Speaking of Uniqlo: that Manhattan flagship, which opened late last year, is reportedly the design inspiration for the chain's newest Tokyo megastore. [Bloomberg]

    Because the fate of domestic manufacturing is a key topic in the current French presidential election campaign, candidates are scrambling to insure their t-shirts are French-made, so they can brag about them. [WWD]

    Tod's released a somewhat damning statement about the reported departure of its longtime creative director, Derek Lam. The company "confirms that the agreement between the parties is set to terminate on 30/9/12," but doesn't specifically state whether Lam's contract will be renewed. Tod's contines:

    In the meantime, Tod's is in the process of evaluating its options, considering that, based on the company's future development plans, the role of the Creative Director of Tod's will be central and even more important. The choice will therefore be directed toward an individual with great creative talent and able to commit the necessary amount of time to the success of the brand.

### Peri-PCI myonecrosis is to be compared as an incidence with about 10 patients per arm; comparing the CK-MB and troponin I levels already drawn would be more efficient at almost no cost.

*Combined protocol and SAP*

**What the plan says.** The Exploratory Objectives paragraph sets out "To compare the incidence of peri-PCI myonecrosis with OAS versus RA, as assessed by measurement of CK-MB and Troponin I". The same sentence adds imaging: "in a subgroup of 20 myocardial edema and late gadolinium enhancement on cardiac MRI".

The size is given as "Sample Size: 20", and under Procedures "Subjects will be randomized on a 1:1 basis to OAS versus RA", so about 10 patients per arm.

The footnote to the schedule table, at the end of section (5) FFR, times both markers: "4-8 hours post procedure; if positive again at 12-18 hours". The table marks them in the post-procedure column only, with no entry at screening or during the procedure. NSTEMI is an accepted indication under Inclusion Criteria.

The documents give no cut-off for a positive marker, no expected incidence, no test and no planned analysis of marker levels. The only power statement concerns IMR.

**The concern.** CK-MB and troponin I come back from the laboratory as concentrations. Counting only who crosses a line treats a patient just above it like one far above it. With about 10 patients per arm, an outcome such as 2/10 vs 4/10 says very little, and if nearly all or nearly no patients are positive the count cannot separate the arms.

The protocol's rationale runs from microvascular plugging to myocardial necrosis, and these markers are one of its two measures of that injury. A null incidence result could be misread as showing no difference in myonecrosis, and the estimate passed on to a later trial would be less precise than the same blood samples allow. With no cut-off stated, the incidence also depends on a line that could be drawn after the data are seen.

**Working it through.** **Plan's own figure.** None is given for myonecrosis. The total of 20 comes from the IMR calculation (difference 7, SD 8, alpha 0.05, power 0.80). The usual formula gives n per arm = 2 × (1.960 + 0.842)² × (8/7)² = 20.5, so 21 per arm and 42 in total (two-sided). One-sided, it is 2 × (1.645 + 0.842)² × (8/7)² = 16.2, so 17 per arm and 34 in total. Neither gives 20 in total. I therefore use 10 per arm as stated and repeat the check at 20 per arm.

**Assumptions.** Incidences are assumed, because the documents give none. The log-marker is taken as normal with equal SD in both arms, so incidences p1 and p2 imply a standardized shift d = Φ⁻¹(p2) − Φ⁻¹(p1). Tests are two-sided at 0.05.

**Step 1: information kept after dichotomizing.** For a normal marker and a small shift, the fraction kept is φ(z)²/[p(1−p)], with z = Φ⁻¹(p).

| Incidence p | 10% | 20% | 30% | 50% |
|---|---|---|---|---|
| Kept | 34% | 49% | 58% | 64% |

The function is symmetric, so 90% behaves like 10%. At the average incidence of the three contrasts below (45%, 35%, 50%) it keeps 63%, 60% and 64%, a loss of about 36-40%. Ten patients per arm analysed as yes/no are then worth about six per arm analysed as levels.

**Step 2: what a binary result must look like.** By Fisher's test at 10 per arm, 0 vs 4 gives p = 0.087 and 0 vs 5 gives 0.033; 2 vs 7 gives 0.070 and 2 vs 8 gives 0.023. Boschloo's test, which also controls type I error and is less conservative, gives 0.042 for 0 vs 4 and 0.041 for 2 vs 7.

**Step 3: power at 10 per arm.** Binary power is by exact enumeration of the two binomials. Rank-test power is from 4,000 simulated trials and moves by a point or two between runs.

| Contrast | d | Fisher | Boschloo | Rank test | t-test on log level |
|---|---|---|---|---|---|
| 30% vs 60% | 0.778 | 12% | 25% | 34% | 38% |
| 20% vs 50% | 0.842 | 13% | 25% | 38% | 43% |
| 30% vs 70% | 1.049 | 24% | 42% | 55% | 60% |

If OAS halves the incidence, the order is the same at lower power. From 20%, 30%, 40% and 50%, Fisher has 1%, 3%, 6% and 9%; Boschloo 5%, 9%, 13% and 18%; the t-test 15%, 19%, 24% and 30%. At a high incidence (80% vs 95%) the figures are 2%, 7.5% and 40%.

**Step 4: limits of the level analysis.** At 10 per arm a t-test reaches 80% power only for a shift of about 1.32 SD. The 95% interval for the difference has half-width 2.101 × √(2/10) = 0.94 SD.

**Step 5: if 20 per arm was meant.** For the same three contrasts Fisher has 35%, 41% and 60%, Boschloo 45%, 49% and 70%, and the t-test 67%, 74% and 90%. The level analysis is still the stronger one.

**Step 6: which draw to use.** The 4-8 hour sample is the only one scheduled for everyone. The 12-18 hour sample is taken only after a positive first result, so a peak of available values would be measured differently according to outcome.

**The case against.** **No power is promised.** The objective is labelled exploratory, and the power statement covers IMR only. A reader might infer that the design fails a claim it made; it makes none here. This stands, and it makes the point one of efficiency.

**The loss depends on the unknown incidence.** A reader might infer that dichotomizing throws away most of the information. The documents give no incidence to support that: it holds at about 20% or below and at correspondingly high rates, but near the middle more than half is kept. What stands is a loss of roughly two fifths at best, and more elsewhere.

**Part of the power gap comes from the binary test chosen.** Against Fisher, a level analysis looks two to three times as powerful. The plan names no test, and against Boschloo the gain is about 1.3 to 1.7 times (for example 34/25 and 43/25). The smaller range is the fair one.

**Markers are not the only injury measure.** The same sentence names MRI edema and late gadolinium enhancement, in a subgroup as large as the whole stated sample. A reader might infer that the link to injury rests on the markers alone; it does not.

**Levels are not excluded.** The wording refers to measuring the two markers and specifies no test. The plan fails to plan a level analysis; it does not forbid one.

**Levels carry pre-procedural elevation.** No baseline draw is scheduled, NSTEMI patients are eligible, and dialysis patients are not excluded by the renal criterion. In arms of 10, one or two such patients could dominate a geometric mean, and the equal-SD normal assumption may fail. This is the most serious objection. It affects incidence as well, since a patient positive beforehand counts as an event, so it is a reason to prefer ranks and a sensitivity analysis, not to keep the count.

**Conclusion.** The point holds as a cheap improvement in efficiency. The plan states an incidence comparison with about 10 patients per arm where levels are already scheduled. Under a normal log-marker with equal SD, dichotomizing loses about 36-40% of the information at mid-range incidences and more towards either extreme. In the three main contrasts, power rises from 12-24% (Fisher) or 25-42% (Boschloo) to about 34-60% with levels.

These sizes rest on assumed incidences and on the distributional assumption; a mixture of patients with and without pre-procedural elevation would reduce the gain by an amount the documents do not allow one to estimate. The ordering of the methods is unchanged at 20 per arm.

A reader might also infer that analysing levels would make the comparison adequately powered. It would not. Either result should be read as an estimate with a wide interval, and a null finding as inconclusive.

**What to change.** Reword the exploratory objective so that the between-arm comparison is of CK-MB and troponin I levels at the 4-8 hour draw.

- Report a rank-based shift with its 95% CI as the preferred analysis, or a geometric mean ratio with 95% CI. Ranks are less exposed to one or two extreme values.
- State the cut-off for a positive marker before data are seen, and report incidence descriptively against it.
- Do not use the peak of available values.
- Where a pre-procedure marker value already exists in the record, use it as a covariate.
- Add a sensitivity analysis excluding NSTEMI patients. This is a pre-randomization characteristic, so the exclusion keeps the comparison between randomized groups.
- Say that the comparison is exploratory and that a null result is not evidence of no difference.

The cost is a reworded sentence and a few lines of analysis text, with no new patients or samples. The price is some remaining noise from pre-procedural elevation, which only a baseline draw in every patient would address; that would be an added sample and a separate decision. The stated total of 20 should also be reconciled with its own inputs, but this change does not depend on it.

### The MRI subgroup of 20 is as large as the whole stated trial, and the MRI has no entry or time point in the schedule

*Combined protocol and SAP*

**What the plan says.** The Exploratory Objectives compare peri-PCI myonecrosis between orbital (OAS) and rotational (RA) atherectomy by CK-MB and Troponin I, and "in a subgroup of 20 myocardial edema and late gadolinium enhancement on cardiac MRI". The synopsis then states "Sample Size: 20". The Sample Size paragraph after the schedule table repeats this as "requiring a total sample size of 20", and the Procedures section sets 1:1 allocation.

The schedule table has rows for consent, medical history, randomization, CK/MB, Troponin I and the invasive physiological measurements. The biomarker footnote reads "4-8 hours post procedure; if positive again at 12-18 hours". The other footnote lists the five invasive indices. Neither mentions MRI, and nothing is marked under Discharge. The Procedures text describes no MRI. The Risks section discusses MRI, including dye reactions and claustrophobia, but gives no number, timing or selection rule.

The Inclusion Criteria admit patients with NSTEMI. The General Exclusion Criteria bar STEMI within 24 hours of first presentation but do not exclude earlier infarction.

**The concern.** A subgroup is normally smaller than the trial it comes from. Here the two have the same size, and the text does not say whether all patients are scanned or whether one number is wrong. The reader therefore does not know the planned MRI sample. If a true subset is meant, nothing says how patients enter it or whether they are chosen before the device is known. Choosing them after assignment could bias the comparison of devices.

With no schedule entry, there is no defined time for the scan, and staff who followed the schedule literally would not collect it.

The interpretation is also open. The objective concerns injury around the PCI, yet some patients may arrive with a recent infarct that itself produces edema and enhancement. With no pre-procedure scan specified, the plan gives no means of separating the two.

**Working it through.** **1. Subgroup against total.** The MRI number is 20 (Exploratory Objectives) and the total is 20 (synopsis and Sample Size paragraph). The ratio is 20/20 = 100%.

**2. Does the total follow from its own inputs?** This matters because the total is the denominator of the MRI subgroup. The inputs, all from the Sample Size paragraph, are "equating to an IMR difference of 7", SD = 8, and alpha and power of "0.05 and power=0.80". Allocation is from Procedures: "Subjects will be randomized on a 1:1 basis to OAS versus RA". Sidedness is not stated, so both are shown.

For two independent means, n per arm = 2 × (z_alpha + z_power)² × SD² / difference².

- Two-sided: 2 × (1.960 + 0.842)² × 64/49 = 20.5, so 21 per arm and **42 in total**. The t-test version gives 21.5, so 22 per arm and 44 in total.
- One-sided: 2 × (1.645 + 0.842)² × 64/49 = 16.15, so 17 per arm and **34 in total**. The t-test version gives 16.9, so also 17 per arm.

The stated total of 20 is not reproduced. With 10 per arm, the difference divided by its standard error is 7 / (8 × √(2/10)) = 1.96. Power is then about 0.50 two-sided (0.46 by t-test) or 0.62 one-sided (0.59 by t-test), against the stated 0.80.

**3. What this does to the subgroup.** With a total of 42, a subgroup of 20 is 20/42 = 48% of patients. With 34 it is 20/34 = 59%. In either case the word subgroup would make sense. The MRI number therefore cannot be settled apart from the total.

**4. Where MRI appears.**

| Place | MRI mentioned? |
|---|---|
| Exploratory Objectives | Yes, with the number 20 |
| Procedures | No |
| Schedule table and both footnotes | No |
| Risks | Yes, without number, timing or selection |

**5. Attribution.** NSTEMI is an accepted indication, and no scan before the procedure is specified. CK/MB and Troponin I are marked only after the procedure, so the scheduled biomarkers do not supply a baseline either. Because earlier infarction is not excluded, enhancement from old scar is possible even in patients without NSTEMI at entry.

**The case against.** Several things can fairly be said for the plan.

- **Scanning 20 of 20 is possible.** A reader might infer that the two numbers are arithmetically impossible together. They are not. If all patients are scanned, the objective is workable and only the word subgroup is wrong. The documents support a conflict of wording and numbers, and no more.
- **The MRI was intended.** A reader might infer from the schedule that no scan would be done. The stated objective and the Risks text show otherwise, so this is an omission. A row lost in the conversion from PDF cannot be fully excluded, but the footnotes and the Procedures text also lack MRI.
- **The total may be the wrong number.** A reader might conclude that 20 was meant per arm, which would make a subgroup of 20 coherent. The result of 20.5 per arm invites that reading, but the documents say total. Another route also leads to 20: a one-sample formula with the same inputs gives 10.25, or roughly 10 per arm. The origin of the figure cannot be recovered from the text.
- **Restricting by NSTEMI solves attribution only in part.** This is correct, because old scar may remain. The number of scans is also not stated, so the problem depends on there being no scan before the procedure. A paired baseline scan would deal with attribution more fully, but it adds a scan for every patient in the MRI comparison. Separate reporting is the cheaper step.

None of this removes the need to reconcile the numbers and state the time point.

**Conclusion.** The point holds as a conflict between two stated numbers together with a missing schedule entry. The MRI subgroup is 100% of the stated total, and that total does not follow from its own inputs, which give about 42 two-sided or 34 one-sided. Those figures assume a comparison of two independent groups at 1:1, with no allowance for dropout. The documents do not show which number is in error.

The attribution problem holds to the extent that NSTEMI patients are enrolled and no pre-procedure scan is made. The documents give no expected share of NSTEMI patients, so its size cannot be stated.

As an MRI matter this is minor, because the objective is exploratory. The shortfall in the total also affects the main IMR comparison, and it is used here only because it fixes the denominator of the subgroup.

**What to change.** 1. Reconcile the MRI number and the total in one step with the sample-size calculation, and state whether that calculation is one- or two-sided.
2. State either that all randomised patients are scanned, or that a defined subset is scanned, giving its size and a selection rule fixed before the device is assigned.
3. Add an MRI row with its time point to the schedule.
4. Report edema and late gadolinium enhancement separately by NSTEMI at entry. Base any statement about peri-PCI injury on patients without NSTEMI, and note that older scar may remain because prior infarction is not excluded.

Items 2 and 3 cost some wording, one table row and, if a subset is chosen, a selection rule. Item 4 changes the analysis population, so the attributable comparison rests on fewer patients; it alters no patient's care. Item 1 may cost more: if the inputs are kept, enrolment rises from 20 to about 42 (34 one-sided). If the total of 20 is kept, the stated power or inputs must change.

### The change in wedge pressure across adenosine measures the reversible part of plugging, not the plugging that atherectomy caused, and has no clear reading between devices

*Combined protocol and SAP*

That rather implies that Lam didn't, in Tod's view, "commit" himself properly — and/or that his efforts didn't translate to the desired level of financial success. Note the total absence of any "we thank Derek Lam for all his hard work." [FT]

    According to Tod's latest annual financial results, the company's doing pretty well: its profits rose 23.8% year-on-year, to $187.6 million. Overall sales rose 13.5%. [WWD]

    Need an Argentinian Harper's Bazaar like yesterday? This is New York-specific, but potentially very useful: Racked compiled an up-to-date guide on the best newsstands for buying hard-to-get international fashion magazines. [Racked]